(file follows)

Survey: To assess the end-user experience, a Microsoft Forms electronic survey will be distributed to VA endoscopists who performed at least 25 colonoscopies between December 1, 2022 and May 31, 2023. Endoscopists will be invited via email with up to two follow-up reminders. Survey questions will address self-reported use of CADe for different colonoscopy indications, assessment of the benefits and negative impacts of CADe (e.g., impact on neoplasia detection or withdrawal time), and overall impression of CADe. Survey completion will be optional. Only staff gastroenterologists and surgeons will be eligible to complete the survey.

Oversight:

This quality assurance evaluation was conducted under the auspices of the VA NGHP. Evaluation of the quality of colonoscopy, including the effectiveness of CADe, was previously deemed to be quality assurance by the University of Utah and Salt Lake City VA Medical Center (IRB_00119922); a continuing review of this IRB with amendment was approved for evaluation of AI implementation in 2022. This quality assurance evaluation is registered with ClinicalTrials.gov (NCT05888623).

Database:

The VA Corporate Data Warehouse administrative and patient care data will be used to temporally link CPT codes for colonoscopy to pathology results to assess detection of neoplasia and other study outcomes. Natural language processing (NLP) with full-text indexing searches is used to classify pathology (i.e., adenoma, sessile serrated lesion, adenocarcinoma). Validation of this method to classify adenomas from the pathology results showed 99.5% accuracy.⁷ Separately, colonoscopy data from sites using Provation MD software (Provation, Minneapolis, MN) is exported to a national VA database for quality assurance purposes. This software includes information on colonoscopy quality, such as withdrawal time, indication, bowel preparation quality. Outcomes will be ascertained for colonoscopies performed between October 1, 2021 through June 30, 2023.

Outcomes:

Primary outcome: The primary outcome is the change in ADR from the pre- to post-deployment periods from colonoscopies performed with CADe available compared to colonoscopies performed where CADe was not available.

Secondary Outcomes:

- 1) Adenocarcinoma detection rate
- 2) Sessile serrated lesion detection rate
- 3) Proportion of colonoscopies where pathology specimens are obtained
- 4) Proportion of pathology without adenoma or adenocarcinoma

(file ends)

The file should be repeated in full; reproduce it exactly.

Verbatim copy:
Survey: To assess the end-user experience, a Microsoft Forms electronic survey will be distributed to VA endoscopists who performed at least 25 colonoscopies between December 1, 2022 and May 31, 2023. Endoscopists will be invited via email with up to two follow-up reminders. Survey questions will address self-reported use of CADe for different colonoscopy indications, assessment of the benefits and negative impacts of CADe (e.g., impact on neoplasia detection or withdrawal time), and overall impression of CADe. Survey completion will be optional. Only staff gastroenterologists and surgeons will be eligible to complete the survey.

Oversight:

This quality assurance evaluation was conducted under the auspices of the VA NGHP. Evaluation of the quality of colonoscopy, including the effectiveness of CADe, was previously deemed to be quality assurance by the University of Utah and Salt Lake City VA Medical Center (IRB_00119922); a continuing review of this IRB with amendment was approved for evaluation of AI implementation in 2022. This quality assurance evaluation is registered with ClinicalTrials.gov (NCT05888623).

Database:

The VA Corporate Data Warehouse administrative and patient care data will be used to temporally link CPT codes for colonoscopy to pathology results to assess detection of neoplasia and other study outcomes. Natural language processing (NLP) with full-text indexing searches is used to classify pathology (i.e., adenoma, sessile serrated lesion, adenocarcinoma). Validation of this method to classify adenomas from the pathology results showed 99.5% accuracy.⁷ Separately, colonoscopy data from sites using Provation MD software (Provation, Minneapolis, MN) is exported to a national VA database for quality assurance purposes. This software includes information on colonoscopy quality, such as withdrawal time, indication, bowel preparation quality. Outcomes will be ascertained for colonoscopies performed between October 1, 2021 through June 30, 2023.

Outcomes:

Primary outcome: The primary outcome is the change in ADR from the pre- to post-deployment periods from colonoscopies performed with CADe available compared to colonoscopies performed where CADe was not available.

Secondary Outcomes:

- 1) Adenocarcinoma detection rate
- 2) Sessile serrated lesion detection rate
- 3) Proportion of colonoscopies where pathology specimens are obtained
- 4) Proportion of pathology without adenoma or adenocarcinoma